One of the most resonant themes in black history is that of Afrocentrism, which has given rise to a host of claims for the sophistication of African civilisations and their influence on the rest of the world. At the extremes, these disappear into a twilight zone of paranormal powers and ancient Egyptian flying machines, but inside the fringe is a serious debate about European accounts of African history. Much of the controversy has revolved around the books of Martin Bernal, who has argued that Western scholars have failed to acknowledge a major Egyptian contribution to Greek civilisation. Discussions arising from his most recent book, Stolen Legacy, form the basis of a site which shows that Afrocentric debates don't have to be eccentric.
This is a change from John Humphrys and Chris Evans. You're listening to the Joy FM breakfast show from Accra, Ghana; or you can be if you've downloaded your Real Audio software. An American r'n'b track, a traffic accident with "several fatalities" reported, a jingle for Calpol baby medicine, an ad for Ghana dot com Internet services. Then it's over to Kofi in Ouagadougou for an update on the fortunes of Ghana's Black Stars in the African Cup of Nations football tournament, aka Burkina '98. When you tire of the live audio, you can jump to the official African Cup of Nations website in Burkina Faso (the contest goes on until the end of the month). There are moments when you can tell it's Africa, but on your screen it could be anywhere.
Amid all the role models and historical achievements on display for Black History Month, the AFRO site's feature on hair and skin strikes a downbeat note. Reproducing cartoons and advertisements from the parent newspaper's 1930s archives, it gloomily implies that attitudes haven't changed. While the ads now promote mellow-sounding "relaxers" instead of "straighteners", the piece suggests that African-American women still feel themselves gripped by a "hair crisis" imposed by European models of attractiveness. "Beauty salons now outnumber churches in our communities," it observes ruefully.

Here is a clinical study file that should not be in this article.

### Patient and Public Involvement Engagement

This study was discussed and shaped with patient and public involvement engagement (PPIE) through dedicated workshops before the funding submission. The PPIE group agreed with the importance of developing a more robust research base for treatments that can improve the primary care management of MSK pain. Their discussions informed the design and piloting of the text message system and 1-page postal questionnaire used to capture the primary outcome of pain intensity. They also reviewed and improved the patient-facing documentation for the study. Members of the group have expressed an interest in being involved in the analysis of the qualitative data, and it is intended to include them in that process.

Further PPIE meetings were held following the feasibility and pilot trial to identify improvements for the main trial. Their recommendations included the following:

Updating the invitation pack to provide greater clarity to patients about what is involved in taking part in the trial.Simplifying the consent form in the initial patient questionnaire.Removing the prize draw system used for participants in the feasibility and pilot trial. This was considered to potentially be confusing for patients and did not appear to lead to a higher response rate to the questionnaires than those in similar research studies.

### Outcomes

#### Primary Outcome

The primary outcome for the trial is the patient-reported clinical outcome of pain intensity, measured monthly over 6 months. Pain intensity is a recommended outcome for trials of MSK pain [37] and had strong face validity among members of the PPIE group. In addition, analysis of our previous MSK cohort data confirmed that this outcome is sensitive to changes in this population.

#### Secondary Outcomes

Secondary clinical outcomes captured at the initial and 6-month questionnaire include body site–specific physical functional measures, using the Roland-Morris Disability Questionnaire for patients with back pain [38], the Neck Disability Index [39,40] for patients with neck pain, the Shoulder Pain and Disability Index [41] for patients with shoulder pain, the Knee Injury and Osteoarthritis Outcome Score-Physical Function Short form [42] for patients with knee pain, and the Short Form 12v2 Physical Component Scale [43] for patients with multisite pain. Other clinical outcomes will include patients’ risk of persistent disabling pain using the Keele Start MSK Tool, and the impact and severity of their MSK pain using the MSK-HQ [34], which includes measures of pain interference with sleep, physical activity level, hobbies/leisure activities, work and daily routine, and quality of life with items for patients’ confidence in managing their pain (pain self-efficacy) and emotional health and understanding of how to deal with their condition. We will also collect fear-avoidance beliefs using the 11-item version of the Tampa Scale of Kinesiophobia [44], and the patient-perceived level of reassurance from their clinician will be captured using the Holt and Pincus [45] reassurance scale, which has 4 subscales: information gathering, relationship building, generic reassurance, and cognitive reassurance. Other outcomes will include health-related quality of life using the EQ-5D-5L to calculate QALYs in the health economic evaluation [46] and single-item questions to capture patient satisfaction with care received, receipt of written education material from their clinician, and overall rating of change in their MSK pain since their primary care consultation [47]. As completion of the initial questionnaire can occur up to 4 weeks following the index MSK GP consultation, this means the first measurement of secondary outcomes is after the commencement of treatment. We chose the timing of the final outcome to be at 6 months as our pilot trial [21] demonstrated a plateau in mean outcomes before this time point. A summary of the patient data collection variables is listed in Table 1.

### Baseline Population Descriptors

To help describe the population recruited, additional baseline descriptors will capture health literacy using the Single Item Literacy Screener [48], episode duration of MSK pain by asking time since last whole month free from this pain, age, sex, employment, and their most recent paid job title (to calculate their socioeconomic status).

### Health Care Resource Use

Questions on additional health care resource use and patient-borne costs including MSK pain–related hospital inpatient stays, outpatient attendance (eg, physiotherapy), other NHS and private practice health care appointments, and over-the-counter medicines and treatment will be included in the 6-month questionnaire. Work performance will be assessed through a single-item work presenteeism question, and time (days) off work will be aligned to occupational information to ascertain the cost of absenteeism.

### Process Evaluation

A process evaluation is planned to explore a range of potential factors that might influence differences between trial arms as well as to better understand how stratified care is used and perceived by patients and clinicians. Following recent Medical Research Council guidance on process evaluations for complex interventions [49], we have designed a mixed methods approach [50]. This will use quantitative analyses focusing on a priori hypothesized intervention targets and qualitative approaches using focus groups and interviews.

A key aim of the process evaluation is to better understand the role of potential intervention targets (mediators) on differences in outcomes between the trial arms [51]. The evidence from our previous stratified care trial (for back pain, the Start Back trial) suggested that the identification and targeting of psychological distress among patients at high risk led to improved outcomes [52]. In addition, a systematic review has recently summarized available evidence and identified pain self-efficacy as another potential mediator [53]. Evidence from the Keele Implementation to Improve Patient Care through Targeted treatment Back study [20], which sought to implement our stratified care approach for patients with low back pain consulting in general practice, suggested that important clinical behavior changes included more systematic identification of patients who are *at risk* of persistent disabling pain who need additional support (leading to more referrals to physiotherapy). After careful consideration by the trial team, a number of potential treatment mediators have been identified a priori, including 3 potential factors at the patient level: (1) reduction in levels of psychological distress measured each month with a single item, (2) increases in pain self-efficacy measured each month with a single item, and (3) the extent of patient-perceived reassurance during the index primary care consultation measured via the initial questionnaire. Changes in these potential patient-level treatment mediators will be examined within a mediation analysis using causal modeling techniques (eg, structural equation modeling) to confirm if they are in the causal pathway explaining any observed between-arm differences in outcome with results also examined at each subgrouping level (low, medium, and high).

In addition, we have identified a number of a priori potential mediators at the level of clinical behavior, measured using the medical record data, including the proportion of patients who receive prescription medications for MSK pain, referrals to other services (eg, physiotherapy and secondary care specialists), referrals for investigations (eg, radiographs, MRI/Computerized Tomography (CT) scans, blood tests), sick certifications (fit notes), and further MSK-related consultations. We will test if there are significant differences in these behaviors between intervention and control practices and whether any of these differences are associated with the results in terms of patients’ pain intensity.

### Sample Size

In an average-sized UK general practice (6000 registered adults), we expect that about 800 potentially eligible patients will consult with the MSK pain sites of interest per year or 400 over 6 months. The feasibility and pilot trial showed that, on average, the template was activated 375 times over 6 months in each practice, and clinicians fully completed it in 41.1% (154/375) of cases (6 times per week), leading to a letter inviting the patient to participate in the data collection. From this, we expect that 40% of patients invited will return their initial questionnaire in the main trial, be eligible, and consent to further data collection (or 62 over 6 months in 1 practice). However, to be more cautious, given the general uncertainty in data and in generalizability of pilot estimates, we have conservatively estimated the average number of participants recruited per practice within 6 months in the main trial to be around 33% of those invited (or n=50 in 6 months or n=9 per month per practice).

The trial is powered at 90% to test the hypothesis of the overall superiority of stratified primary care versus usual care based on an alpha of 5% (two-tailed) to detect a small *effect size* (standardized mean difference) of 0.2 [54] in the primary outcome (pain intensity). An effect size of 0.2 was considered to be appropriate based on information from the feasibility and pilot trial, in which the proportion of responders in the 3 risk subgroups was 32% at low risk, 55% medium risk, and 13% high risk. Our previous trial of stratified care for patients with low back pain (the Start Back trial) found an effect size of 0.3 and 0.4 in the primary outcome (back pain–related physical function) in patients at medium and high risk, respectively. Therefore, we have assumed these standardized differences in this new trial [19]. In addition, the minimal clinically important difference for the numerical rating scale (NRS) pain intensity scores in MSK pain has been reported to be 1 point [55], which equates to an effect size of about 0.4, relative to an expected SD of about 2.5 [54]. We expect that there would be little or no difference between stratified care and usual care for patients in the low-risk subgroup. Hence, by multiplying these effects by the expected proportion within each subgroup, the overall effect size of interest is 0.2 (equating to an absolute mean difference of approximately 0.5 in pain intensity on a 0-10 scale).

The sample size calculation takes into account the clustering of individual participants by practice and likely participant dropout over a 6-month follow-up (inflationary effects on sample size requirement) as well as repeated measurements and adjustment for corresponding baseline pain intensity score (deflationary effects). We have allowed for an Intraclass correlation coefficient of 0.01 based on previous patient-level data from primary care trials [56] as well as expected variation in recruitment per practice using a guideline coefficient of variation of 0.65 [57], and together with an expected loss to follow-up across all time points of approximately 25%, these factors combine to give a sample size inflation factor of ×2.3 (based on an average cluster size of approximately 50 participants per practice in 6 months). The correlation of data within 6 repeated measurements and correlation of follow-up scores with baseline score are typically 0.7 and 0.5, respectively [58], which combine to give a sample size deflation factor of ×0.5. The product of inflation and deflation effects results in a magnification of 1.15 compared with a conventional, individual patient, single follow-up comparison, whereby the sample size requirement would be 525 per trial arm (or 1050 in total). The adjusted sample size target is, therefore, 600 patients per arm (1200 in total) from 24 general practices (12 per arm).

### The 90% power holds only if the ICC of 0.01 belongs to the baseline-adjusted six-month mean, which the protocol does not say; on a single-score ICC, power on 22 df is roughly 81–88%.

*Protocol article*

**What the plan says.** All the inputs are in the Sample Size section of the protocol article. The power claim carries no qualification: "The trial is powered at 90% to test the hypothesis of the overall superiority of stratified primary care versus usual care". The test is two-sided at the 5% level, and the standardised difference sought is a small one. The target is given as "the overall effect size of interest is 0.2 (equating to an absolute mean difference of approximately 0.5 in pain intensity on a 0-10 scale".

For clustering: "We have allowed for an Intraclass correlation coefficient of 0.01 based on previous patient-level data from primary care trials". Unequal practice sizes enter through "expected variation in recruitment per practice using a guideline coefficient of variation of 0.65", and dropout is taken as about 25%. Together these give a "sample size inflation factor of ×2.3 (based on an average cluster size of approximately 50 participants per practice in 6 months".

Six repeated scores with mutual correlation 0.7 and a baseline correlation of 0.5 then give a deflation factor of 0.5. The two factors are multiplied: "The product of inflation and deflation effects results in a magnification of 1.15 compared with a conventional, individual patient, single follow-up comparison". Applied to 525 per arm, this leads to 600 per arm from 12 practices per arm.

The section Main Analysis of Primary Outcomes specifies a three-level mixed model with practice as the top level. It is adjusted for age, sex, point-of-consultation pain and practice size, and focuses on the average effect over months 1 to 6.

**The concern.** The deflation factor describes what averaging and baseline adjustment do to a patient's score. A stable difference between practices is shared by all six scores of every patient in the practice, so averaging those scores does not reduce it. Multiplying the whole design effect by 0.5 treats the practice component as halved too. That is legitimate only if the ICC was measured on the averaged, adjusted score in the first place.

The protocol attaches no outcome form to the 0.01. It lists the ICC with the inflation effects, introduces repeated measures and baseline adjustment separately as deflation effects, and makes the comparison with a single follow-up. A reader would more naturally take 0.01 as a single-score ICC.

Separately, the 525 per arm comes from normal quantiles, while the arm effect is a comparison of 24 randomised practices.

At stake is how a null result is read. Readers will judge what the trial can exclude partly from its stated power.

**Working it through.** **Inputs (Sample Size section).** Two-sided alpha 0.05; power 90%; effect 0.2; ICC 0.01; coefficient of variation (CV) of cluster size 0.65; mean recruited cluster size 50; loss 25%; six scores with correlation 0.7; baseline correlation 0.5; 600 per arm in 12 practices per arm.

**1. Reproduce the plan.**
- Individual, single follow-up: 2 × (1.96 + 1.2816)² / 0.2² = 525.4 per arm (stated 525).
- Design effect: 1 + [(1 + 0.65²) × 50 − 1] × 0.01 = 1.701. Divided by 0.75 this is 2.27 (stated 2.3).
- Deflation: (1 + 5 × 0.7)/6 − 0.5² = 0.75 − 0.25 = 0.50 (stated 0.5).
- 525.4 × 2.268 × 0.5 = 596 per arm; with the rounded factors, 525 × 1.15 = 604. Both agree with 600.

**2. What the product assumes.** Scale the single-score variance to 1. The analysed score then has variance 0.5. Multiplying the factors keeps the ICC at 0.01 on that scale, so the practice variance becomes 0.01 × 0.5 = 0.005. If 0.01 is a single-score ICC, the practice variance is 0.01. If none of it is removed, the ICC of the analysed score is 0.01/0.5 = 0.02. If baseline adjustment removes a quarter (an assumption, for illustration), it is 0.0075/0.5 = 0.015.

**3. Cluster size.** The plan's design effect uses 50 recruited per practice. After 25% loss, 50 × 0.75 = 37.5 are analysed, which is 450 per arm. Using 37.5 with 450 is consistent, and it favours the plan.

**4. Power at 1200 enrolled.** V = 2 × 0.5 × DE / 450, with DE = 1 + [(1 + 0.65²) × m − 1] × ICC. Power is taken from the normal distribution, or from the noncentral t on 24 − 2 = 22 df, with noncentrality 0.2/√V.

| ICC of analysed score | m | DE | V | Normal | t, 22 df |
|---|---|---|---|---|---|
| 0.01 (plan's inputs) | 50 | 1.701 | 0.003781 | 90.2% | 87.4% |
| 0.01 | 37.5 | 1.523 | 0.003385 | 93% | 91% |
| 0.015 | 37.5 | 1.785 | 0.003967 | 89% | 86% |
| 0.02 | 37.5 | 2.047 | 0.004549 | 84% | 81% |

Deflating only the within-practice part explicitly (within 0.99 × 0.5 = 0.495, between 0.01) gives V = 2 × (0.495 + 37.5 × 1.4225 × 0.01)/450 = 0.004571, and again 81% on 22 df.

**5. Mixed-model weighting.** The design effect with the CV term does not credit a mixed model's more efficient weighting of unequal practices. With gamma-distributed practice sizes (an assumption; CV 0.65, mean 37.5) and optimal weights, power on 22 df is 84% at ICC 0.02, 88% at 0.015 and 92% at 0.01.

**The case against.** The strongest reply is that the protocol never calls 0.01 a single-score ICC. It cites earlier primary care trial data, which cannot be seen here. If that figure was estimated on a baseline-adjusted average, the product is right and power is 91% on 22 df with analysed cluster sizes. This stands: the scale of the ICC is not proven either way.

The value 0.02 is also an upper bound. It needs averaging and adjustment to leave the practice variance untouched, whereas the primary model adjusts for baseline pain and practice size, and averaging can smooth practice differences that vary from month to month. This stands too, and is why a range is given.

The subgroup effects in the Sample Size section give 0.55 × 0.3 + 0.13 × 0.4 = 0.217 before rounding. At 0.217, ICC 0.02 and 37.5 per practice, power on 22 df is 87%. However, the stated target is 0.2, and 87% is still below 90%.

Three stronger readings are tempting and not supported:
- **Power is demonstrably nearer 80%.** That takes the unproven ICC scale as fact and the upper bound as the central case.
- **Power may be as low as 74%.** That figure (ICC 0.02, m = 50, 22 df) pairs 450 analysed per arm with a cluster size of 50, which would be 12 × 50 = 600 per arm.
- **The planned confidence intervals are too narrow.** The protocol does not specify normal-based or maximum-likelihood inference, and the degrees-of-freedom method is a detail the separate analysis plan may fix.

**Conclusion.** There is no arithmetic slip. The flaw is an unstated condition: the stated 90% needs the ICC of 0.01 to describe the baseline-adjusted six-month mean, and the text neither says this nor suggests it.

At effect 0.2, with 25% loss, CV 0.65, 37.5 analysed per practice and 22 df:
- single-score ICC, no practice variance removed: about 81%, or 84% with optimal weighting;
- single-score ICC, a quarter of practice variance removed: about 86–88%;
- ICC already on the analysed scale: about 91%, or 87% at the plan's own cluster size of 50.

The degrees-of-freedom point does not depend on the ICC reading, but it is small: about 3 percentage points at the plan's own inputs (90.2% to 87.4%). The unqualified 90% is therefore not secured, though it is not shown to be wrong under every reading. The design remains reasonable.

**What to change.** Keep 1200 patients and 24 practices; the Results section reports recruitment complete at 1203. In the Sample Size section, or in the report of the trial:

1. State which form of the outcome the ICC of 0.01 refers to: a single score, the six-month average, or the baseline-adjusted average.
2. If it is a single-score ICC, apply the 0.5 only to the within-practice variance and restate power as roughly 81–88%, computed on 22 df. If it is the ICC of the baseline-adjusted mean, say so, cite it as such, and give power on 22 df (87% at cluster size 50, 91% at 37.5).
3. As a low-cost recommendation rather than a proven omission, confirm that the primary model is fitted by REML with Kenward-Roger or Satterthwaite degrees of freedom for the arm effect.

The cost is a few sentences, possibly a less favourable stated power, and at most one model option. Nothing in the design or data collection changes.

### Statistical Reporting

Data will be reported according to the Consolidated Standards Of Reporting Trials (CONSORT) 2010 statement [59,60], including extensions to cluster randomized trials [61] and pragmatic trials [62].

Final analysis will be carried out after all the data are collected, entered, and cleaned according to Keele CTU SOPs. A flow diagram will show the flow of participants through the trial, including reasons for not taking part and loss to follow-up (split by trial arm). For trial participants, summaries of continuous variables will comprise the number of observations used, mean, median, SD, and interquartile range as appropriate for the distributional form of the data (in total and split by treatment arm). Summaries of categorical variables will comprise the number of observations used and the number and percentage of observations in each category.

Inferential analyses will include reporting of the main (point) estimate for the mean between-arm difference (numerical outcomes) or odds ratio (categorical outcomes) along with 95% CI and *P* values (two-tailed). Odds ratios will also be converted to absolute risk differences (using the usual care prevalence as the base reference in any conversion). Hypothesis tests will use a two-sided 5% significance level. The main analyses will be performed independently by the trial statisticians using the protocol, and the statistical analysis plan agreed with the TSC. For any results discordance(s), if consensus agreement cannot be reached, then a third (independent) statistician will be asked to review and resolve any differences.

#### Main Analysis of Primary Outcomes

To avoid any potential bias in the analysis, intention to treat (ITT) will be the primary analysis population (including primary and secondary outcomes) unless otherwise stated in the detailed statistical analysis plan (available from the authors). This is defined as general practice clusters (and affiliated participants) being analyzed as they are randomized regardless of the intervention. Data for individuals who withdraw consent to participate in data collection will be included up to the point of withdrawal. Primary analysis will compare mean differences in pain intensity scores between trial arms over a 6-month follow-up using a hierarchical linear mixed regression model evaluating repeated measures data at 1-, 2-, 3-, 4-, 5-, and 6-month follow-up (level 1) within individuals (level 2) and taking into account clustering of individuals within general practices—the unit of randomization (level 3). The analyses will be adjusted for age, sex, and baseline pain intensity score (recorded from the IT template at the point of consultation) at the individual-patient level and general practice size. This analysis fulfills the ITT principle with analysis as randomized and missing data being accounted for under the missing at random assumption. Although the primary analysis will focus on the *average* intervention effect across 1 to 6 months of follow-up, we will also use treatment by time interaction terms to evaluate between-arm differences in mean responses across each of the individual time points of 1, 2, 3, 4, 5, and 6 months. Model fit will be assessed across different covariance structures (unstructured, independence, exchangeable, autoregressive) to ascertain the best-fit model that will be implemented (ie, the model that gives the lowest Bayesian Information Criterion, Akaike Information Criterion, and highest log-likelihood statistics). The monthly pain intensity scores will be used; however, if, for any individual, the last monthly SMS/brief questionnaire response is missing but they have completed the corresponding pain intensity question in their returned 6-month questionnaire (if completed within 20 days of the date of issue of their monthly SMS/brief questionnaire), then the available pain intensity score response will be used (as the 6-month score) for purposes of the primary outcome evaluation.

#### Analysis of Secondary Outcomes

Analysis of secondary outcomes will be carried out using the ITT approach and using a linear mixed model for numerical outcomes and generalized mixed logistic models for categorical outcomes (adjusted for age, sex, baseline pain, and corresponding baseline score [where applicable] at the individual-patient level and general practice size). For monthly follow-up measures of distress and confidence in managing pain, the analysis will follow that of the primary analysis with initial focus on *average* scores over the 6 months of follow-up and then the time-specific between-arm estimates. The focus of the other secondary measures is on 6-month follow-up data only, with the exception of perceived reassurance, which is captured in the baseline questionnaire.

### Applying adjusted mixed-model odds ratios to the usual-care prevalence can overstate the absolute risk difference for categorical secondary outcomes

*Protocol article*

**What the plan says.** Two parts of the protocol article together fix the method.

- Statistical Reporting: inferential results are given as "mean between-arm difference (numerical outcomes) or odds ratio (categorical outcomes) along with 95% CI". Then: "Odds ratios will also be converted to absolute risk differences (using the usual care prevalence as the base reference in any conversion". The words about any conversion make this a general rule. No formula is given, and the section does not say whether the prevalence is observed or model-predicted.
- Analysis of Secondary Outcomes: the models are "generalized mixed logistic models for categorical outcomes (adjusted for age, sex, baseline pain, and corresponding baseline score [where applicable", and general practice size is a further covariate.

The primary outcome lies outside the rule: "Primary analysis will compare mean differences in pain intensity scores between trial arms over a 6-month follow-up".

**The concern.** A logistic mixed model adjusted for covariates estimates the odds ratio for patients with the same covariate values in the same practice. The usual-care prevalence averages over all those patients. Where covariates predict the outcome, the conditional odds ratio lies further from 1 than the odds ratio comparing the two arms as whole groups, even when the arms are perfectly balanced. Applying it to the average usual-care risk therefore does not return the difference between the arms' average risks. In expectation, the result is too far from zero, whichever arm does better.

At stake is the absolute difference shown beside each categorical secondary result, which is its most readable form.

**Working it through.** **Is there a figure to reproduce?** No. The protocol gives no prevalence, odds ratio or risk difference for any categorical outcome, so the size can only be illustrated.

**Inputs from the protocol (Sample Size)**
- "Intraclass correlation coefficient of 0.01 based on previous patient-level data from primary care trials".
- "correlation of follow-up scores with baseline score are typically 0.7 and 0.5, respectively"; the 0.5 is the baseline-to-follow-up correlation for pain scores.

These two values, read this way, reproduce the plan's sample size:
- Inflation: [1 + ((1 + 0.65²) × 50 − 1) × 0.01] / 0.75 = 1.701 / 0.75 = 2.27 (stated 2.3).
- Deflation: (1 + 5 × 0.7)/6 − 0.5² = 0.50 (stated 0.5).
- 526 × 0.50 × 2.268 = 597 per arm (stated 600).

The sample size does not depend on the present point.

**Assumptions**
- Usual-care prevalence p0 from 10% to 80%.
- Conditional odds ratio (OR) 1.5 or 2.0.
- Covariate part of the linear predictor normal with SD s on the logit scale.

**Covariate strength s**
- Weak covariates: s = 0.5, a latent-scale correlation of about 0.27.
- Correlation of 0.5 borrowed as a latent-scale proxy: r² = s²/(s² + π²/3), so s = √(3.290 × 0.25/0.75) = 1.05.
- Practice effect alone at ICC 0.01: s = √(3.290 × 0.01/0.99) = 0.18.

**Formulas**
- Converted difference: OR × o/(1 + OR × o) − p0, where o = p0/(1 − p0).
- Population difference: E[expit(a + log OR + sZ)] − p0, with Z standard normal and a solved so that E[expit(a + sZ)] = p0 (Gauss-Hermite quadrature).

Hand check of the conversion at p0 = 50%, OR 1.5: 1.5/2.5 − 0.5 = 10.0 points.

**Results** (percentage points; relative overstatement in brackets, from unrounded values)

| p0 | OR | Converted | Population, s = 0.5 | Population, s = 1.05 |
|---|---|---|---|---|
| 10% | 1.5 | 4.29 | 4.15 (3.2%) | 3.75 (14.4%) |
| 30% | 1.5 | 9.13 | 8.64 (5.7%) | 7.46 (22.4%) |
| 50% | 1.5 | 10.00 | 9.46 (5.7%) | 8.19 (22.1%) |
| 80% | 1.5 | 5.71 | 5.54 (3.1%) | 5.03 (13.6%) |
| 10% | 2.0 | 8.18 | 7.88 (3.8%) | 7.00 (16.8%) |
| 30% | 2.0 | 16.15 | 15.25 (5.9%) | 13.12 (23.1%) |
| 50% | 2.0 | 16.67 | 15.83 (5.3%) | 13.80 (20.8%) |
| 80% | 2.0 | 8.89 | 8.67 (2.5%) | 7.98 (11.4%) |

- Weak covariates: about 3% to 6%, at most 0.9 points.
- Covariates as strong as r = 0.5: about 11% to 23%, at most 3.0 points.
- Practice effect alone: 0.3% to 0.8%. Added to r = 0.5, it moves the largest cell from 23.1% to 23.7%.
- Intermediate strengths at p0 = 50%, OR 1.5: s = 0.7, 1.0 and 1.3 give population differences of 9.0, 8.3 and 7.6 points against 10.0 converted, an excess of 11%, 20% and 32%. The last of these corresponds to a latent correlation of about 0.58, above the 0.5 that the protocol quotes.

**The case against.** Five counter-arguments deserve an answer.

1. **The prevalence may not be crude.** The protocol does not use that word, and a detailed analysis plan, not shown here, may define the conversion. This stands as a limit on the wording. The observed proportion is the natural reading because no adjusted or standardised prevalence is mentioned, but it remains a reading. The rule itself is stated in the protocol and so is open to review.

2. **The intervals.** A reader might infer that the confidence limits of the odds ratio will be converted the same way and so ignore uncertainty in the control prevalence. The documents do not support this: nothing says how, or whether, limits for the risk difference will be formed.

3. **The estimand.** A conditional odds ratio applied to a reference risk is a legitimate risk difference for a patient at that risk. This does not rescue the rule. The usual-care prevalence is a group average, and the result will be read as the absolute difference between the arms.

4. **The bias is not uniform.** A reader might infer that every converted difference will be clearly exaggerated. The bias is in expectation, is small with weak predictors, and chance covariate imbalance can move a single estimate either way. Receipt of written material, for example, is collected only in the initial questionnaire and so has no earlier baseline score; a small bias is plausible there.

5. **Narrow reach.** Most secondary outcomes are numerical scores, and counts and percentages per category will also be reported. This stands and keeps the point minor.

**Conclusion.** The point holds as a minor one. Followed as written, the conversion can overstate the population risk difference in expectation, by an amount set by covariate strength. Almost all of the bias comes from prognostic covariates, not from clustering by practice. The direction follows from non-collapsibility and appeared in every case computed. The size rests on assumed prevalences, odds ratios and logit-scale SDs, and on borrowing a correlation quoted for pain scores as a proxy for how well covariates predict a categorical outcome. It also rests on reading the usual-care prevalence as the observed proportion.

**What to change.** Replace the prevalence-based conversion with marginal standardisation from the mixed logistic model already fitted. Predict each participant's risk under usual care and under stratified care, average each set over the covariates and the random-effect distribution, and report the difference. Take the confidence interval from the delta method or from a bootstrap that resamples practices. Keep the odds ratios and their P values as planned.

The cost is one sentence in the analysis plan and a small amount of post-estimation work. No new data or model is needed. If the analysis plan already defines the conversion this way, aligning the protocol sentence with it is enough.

Now available in screen-size slices, a document from a time when modern communications meant canals: the 1827 Greenwood Map of London.
THE SINCEREST FORM OF DRUDGERY
Web pages are a gift to a parodist. All you have to do is download your target's page, and leave the style tags while changing the content. Humorist Matt Neuman's version of the controversial online newsletter, Drudge Report, where the world first heard of La Lewinsky, makes merry with the cranky, obsessive look and feel of Matt Drudge's original. Regrettably many of the links are dummies, including those to "Lincoln Bedrm Cam" and Ted Kaczynski. There's actually a certain amount of overlap in content, but whereas Drudge labels his links to tabloids properly, when I clicked on Neuman's Le Monde, I was taken to Weekly World News. Then my screen froze. How I laughed!
Does Wired's cocktail of aggressive glibness and global capitalist propaganda get up your nose? Acting on the Wired article of faith that the answers to all problems lies in computer technology, Technofile has found a solution:
Call up Alta Vista's translation page.
Type in a facile Wired pronouncement, such as: "In this economy, our ability to create wealth is not bound by physical limits, but by our ability to come up with new ideas - in other words, it's unlimited."
Select, say, English to German. Then translate the translation back into English. In an Augenblick, it comes back as: "In this economics our ability to create abundance not by physical delimitations, but by our ability, with new ideas to come above branched - that is, is unlimited it."
There! More amusing than the original, and no less meaningful. Also available in French, Spanish, Italian and Portuguese.
WORLD WIDE WEB
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